Utility software

Top 15 Free Tools for Every Windows Desktop

Top free tools for Windows: Wiseval Photophant

Download: Wiseval Photophant

Purpose: Image resizer/converter

Platforms: Windows 7, Vista, XP; Windows Server 2008, 2003

Cost: Free

While there are many photo resizers floating around, there's one I come back to again and again. Wiseval Photophant handles batch resizing, format conversions, watermarking, and renaming with just a couple of clicks.

If you want to resize or rename one photo at a time, you have many options; for example, the free version of VSO Image Resizer works well. But if you want to change a bunch of picture files, Photophant's the way to go.

You can choose from one of the predefined sizes (800 by 600, 1,024 by 768, and many more) or set up your own custom size; convert between JPG, PNG, BMP, GIF, and TIFF formats with compression techniques that you specify; rename as a group ("Four Generations_" turns into "Four Generations_1", "Four Generations_2," and so on); and add a watermark in the location and with the opacity that suits you.

The altered pictures go into a different folder from the original, so nothing gets munged. It's fast, high quality, and amazingly easy to use.

Top free tools for Windows: Auslogics Duplicate File Finder

Download: Auslogics Duplicate File Finder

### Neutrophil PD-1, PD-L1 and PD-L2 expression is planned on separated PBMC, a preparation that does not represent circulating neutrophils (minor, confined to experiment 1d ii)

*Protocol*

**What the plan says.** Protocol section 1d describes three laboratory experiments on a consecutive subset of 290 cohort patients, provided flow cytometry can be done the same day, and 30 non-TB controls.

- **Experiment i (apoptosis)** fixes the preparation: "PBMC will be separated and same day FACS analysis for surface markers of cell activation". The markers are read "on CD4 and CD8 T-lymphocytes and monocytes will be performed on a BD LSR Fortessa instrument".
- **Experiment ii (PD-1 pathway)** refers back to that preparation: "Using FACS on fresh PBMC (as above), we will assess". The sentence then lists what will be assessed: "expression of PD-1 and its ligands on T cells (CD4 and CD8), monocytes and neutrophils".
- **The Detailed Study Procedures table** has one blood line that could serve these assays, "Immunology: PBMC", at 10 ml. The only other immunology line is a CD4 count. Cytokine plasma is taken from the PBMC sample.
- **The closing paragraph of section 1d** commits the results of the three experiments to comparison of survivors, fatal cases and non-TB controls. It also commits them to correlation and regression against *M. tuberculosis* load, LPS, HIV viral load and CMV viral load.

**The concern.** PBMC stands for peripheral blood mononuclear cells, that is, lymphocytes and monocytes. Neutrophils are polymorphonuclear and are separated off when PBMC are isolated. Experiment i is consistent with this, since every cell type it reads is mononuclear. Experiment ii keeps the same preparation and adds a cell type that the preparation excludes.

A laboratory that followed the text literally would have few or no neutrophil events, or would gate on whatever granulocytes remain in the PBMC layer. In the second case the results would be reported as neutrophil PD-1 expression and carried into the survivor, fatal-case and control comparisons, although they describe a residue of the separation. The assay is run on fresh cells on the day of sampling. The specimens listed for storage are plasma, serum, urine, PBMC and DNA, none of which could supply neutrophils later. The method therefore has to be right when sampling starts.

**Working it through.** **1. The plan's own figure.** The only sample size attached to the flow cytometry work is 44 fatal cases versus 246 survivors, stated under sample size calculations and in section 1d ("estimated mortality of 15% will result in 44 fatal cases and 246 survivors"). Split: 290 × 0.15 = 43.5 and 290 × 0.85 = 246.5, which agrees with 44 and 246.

Purpose: Find and eliminate duplicated files

Platforms: Windows 7, Vista, XP; Windows Server 2008, 2003

Cost: Free

If you're a card-carrying member of the Ready, Shoot, Aim school of hard disk maintenance, pass this one by. But if you're willing to look and carefully consider the information presented, Auslogics' free Duplicate File Finder can help you reclaim enormous amounts of disk space.

The trick with any duplicate file cleaner lies in judicious use of the gray matter between your ears. That said, Auslogics' easy-to-use interface makes it relatively simple to find and select the files you want to delete, then stick the selected files in the Recycle Bin, where you can bring them back if need be.

As a general rule, you're safest restricting the duplicate search to locations with data files: documents, music, pictures, and the like. If you venture into locations with system files, be especially cautious before hitting the Delete button.

Top free tools for Windows: Revo Uninstaller Freeware

Download: Revo Uninstaller Freeware

Purpose: Uninstalls programs

Platforms: Windows 7, Vista, XP

Cost: Free; additional features in Pro version, $39.25, or $19.62 each for four or more computers

Revo Uninstaller well and truly uninstalls programs, and it does so in an unexpected way. When you use Revo, it runs the program's uninstaller and watches while the uninstaller works, looking for the location of program files and for Registry keys that the uninstaller zaps. It then goes in and removes leftover pieces, based on the locations and keys that the program's uninstaller took out. Revo also consults its own internal database for commonly-left-behind bits and roots those out as well.

Revo gives you a great deal of flexibility in deciding just how much you want to clean and what you want to save. For most programs, the recommended Moderate setting strikes a good balance between defenestrating problematic pieces and deleting items that really shouldn't be deleted.

The not-free Pro version monitors your system when you install a program, making removal easier and more complete. Pro will also uninstall remnants of programs that have already been uninstalled.